Even though we want to do what's best for the environment, we don't always know how. "People are trying to get green," says Julie Parrish of the Organic Grocery Deals website, "but they still might eat meat, or the kids still might get Lucky Charms for breakfast." The grocery store is a great place to get your family started, and these go-green tips may help.
Store displays can be tempting, so make a list and stick to it. Don't chase after the buy-one-get-one offers. Buying things you don't need (and may not eat/use) is wasteful, and buying too much means food may spoil before it's used.
Bring your own. Some stores give a discount to customers who bring their own bags. Alternatively, recycle/reuse the store's plastic bags or deposit them in recycling bins some stores set aside for used bags. And remember: You don't need to put your produce in those impossible-to-open plastic bags. You're going to wash it before you eat it, so just put the bagless produce in your cart.
Jill Nussinow, a vegetable, vegetarian and vegan expert, says to buy in bulk. Bulk foods use less packaging and thus generate less waste. Take it one step further and bring your own bulk-food containers. If you must buy packaged foods, pick those that use as little packaging as possible.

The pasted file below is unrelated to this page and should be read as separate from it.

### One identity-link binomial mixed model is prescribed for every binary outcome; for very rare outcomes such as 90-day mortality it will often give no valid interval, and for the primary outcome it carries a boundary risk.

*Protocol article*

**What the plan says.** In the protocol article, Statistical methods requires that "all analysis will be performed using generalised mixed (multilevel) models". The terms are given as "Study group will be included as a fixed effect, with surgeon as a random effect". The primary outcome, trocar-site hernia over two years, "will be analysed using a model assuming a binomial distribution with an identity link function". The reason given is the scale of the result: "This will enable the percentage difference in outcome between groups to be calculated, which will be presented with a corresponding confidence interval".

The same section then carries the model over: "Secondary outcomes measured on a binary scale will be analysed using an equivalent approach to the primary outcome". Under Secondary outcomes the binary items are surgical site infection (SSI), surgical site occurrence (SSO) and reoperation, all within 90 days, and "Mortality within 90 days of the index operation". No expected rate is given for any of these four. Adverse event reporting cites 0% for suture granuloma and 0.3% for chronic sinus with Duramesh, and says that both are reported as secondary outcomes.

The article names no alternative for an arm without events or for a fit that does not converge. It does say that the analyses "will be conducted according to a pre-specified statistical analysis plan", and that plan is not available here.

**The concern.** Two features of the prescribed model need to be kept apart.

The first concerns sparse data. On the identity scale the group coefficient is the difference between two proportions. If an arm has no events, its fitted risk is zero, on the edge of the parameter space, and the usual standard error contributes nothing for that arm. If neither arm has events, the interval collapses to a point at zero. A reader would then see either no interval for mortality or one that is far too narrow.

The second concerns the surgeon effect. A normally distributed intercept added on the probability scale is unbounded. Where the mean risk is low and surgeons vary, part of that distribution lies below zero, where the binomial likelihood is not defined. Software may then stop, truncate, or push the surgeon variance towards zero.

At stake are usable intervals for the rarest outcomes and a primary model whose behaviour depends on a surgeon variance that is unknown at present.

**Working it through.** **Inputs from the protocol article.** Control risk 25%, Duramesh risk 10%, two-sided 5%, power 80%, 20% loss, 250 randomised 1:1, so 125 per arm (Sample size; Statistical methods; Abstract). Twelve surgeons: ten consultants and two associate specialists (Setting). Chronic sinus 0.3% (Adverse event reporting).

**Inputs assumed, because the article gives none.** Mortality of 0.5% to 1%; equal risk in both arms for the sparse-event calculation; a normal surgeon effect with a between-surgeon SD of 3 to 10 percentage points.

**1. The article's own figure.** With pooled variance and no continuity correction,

Choose foods such as hand-picked apples and peaches from neighborhood farms. This reduces gas consumption and pollution and supports local farmers. And buy what's in season. Glenn Croston, founder of StartingUpGreen.com, says, "Local produce is usually fresher and better and has less of an eco-impact from transportation."
Water doesn't need to come in bottles -- a filter is fine, and your city water is safer anyway, says family blogger Jessica Gottlieb. And deeply discounted fruit is just overripe enough to make excellent juice. Avoid sodas completely.
You don't have to shop organic stores to find organic foods (that's just one more gas-guzzling trip!). Most major grocery chains carry organic products. Jackie Newgent, RD, is a culinary nutritionist and author of Big Green Cookbook. Newgent explains the grocery sticker codes on fruits and vegetables:
If you can't pronounce it, it's probably not good for you. Buy "real food," recommends Food Rules writer Michael Pollan. Real food consists of things that would have been recognized as food 100 years ago.
Consider healthier meat choices such as grass-fed beef. It's better for you and better for the planet. Same goes for poultry: Locally raised, all-natural poultry is best.
Food staples -- produce, meats, dairy -- are typically located in the outer and rear aisles of the store. Interior aisles contain the packaged, processed foods.
Parrish discredits the myth that coupons exist only for junk food. "There are coupons for organics, produce, naturally produced proteins and environmentally friendly household cleaners," says Parrish. They may be a little harder to find, but they're out there. Recycle unused coupons at eCoupons.com.
Before your next trip to the store, make a list and put some shopping bags in the car. It's a great start toward your green grocery future.
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